The 8-track continued to spread throughout American culture, its compact and lightweight system allowing it to be marketed towards all audiences. In 1966, in-home 8-track players were created so that consumers could take their music everywhere, transferring it from their car to their house. By 1972, 8-track players had become ingrained into American society, redefining how the public built relationships with and around their music.
Eventually automobiles featured the pricier 8-track stereo model, the Quadraphonic 8, or Q8. In 1970 these cartridges and stereo players were the one of the first examples of 4.0 surround sound, but quickly lost appeal due to price and sound quality.
How It Worked
1) The 8-track features a length of tape ¼ inch wide that runs in a loop at 3 ¾ inches per second (IPS).
2) The tape is wrapped around a large wheel where it feeds out from the center along a path in front of the cartridge edge.
3) A pressure pad brings the tape into contact with a playback head, where it is “read.”
4) The rubber or nylon pinch roller inside the cartridge presses against the capstan, a rotating part of the player, moving the tape across the edge of the cassette.
5) Within the tape itself are 8 channels or tracks, each separated length wise on the tape, allowing for the playback head to bump down to the next one after it comes into contact with the foil on the tape.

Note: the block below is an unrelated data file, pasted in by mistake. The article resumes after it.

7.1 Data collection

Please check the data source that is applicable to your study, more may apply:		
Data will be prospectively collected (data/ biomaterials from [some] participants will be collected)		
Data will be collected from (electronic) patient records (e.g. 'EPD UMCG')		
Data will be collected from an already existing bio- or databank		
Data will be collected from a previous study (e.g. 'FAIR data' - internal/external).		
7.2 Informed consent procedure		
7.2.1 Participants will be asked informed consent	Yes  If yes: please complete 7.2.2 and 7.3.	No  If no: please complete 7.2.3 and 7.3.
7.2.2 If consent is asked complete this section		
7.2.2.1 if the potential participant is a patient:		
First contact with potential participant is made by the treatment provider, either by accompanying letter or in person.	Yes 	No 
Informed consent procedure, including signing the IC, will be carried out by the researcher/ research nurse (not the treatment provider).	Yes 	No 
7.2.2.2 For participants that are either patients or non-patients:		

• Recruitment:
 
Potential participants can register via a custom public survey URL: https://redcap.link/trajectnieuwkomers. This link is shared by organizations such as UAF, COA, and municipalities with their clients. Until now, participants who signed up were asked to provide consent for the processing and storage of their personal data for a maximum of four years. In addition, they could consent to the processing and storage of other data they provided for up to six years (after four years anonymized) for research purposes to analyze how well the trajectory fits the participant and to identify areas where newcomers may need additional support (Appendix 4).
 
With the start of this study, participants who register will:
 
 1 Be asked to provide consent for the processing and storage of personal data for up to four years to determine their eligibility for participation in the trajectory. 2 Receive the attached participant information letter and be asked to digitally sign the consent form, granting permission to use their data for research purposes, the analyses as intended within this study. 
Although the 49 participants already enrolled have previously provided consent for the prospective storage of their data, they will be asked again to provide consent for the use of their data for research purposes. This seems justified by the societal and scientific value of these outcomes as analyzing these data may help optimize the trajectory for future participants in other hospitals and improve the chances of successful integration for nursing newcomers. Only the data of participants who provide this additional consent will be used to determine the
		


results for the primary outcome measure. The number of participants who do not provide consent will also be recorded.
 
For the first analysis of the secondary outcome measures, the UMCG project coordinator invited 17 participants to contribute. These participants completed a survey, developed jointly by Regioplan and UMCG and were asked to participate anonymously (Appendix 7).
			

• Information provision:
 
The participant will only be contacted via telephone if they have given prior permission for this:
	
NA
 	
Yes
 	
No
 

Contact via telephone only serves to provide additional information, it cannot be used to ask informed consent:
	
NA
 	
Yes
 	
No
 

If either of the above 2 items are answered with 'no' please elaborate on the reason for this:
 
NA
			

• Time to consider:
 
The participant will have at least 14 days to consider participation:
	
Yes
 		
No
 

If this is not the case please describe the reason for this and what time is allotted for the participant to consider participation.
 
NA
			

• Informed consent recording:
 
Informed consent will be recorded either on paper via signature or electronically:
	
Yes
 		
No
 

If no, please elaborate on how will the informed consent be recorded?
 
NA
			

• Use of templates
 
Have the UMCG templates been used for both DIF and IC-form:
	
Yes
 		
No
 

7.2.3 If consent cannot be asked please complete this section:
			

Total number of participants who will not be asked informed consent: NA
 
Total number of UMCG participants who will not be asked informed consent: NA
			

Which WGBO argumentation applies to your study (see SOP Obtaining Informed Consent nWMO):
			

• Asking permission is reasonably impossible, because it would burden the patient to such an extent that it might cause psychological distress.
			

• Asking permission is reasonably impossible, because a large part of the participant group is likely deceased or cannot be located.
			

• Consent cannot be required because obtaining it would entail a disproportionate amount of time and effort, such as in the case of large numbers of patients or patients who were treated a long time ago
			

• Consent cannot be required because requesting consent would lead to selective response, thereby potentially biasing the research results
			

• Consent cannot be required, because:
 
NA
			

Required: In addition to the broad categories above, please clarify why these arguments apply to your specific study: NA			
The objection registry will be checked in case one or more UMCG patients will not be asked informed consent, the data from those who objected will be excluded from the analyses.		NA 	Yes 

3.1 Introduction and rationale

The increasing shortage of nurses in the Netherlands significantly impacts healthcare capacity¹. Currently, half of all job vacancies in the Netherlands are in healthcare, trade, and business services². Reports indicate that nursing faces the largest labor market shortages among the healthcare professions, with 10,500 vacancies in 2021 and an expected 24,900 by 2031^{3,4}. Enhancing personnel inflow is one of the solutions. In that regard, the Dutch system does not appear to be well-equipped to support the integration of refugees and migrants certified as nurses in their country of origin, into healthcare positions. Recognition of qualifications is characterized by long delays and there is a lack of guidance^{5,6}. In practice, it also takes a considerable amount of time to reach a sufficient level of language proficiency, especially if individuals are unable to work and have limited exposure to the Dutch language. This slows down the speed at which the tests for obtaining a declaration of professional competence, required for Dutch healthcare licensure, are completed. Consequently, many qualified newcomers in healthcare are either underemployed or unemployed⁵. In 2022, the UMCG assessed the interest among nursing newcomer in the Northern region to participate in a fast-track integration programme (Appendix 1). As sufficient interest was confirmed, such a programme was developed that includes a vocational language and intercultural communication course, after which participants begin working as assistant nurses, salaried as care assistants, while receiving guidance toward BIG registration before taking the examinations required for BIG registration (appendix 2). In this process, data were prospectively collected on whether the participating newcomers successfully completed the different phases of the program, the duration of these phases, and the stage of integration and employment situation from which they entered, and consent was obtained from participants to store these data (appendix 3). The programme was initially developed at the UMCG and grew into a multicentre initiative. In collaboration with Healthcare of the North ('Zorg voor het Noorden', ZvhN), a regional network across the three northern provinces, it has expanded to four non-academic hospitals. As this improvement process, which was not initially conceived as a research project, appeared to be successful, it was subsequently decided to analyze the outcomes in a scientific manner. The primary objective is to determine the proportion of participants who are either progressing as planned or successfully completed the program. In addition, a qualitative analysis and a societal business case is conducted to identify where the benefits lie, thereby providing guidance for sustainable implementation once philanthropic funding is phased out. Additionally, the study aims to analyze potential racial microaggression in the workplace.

Although a breakthrough in home entertainment when first modified and introduced, the 8-track cassette descended in popularity due to a variety of reasons. First, as the tape slid along the opening at the front of the cartridge, this constant movement allowed for feedback and noise to accompany the music. Despite producing less noise than the previous version, the tape within the 8-track cartridge also collected dirt, rubbing away the lubricant that allowed the tape to roll smoothly. Additionally, when the roller became flattened if left plugged in and the large tape wheel became loose, the tape playback quality declined quickly, thereby limiting the lifespan of 8-tracks to a few months.
Also, as the demand for 8-tracks soared, poor production materials became used to help cut costs. Plastic rollers, originally replaced, made their way back into the cassettes, as did ineffective lubricants and flimsy wheel tapes, resulting in cheaper, low-quality cassettes. These problems warped the sound and limited the portability of 8-track tapes, ultimately giving rise to the need for a new, reliable and portable continued music stream.
The 8-track cassette, in its final and most popular form, enjoyed a wide release and critical acclaim during its short 20 year life span. It paved the way for music to become a part of not only lifestyle, but also recreation. By acting as a bridge from the vinyl record to the cassette tape, the 8-track servess as not only a historical marker in music and technological history, but also a cultural landmark.
Although 8-tracks are still in circulation today, many are not playable, only acting as collectibles for those interested in a portable music past.
Cunniff, Richard T. "The Magnetic Tape Industry." Financial Analysts Journal February 1967. Vol. 23, 65-73. http://www.jstor.org/stable/4470106